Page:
Q: What should I have ready when applying?

A: If you had coverage in 2014, it's helpful to take stock of what's changed and include any changes you expect in 2015 including: Income changes, births, deaths, marriage or divorce, anyone in the family who got coverage through a job, anybody getting health coverage through a public program like Medicare or Medicaid.

Q: What other out-of-pocket costs should I consider?

A: The maximum out-of-pocket cost for any marketplace plan for 2015 can be no more than $6,600 for an individual plan and $13,200 for a family plan. This is the most you pay a year before your health insurance or plan starts to pay 100 percent for covered essential health benefits.

This limit includes deductibles, coinsurance, copayments or any other qualified medical expense. It does not have to count premiums, out-of-network costs or non-essential health benefits.

Q: Will I get to keep my doctor?

A: Check with your insurance company to make sure your doctor will still be in the plan's network in 2015. Exchange websites will route you to the health insurance company's online list of doctors. You also can contact your doctors directly to see which health plans they will accept in 2015.

Q: What if I don't buy health insurance?

A: The penalty is going up for people who go without health insurance. It's at least $325 per adult, or 2 percent of income, whichever is greater, up to a cap.

Q: How will my premium tax credits impact my taxes?

A: The vast majority of current customers are getting tax credits to help with premiums. Those subsidies are tied to income, so you'll have to account for them when you file your 2014 taxes. or your state's exchange will send you a form in January that reports how much you got. You'll use that information on a new tax form to be filed with your 2014 tax return, to prove you got the right amount of tax credits. Too much subsidy and your tax refund will get dinged. Too little, and the government owes you. It's bound to cause anxiety because many people depend on their tax refunds to pay bills.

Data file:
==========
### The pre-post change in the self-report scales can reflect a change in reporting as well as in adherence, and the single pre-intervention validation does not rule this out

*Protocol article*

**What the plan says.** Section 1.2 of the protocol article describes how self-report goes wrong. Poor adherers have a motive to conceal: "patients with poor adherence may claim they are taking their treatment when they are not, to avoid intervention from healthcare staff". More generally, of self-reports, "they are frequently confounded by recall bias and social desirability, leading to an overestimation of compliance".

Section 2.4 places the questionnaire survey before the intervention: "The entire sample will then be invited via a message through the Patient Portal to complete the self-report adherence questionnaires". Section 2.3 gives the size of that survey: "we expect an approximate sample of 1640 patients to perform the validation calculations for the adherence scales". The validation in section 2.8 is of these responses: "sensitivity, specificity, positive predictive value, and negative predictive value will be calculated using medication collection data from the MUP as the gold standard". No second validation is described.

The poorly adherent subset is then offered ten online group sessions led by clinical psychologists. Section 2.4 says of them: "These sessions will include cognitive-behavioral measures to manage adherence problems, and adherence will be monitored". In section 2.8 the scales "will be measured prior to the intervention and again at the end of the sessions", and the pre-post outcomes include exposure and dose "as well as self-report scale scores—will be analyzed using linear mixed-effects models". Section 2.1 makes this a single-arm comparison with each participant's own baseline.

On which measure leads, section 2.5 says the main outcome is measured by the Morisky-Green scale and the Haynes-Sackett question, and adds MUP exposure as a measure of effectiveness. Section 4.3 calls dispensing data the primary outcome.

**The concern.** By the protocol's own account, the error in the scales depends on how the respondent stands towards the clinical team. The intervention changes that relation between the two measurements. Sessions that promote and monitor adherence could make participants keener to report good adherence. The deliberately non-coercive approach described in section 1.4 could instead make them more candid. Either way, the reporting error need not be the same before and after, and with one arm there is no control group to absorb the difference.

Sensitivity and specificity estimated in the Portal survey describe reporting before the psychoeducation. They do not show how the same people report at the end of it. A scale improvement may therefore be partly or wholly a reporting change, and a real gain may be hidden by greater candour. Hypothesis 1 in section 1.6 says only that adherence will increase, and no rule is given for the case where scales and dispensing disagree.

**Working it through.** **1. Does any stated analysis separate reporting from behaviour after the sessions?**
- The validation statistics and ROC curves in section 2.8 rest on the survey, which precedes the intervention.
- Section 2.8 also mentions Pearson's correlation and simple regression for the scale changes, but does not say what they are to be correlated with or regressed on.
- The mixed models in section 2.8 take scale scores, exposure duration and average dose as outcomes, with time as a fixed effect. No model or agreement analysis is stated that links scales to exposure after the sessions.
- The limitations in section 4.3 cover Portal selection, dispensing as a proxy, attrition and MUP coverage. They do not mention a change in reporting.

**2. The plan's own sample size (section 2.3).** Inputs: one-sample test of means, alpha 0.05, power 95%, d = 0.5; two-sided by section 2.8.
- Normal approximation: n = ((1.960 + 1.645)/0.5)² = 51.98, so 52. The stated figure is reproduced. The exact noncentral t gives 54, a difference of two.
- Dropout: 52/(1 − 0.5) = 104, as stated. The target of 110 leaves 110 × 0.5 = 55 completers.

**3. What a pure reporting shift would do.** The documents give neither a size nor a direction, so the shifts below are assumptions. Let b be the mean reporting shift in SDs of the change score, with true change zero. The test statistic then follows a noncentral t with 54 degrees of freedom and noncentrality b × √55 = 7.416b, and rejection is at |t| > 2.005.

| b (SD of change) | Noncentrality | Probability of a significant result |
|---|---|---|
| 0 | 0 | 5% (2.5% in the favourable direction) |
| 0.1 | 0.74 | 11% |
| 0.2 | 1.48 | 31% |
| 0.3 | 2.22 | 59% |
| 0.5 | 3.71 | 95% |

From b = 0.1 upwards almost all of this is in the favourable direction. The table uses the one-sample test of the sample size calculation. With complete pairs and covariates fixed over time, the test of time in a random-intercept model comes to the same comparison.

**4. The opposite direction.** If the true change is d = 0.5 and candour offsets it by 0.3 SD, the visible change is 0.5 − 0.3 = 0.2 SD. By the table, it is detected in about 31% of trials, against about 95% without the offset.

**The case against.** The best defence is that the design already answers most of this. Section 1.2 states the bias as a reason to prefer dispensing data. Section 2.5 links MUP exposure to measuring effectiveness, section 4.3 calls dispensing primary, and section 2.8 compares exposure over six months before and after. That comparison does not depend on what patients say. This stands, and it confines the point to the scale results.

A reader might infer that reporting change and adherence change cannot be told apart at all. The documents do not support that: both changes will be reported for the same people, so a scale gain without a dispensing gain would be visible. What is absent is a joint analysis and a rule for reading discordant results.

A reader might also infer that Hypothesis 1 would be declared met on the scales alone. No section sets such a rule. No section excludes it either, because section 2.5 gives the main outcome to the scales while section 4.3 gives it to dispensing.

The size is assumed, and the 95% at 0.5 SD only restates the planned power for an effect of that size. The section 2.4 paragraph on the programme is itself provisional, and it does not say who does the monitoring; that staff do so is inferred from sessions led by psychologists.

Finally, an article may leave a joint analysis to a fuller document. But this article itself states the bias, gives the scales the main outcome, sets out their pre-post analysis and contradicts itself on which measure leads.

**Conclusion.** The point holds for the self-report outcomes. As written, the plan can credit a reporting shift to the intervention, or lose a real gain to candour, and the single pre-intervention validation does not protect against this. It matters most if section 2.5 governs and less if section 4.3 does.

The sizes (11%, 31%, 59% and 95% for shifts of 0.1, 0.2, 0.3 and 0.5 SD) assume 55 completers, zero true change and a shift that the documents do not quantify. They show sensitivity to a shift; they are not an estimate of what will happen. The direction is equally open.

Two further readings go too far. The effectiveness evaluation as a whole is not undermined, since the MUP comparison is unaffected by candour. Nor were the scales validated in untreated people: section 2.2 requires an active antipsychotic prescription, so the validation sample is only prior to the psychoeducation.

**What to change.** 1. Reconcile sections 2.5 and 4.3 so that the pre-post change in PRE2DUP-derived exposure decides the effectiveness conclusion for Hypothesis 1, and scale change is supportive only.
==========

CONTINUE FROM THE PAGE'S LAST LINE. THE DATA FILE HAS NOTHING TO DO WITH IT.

Q: What happens to me if I got an extension under President Barack Obama's decision to allow people to keep plans slated for cancellation last year?

Some plans that existed before the health care law passed do not include new benefits and protections. They are not offered by exchanges. Some of them are being changed by insurers to incorporate new benefit requirements, some are being canceled and some states are allowing people to renew their plans through 2016.

Q. How many people in New Jersey joined plans offered on the exchange for coverage this year?

A. More than 160,000. But New Jersey also expanded its Medicaid program eligibility using another part of the health insurance overhaul, and many people who tried to enroll in the exchange plans learned they were eligible for Medicaid. Medicaid enrollment jumped from 1.28 million last December to 1.7 million in October. The Robert Wood Johnson Foundation found that the percentage of New Jersey residents without coverage dropped from nearly 22 percent in September 2013 to under 11 percent in June.

Q. Will the number of uninsured keep dropping?

A. There are some factors that may suggest it will, including rising federal tax penalties for those without coverage. Also, foundations are still funding outreach efforts to encourage enrollment — but at lower levels than last year. It's expected that some people will remain unaware they can get coverage, unable to afford it or unwilling to sign up for a variety of reasons.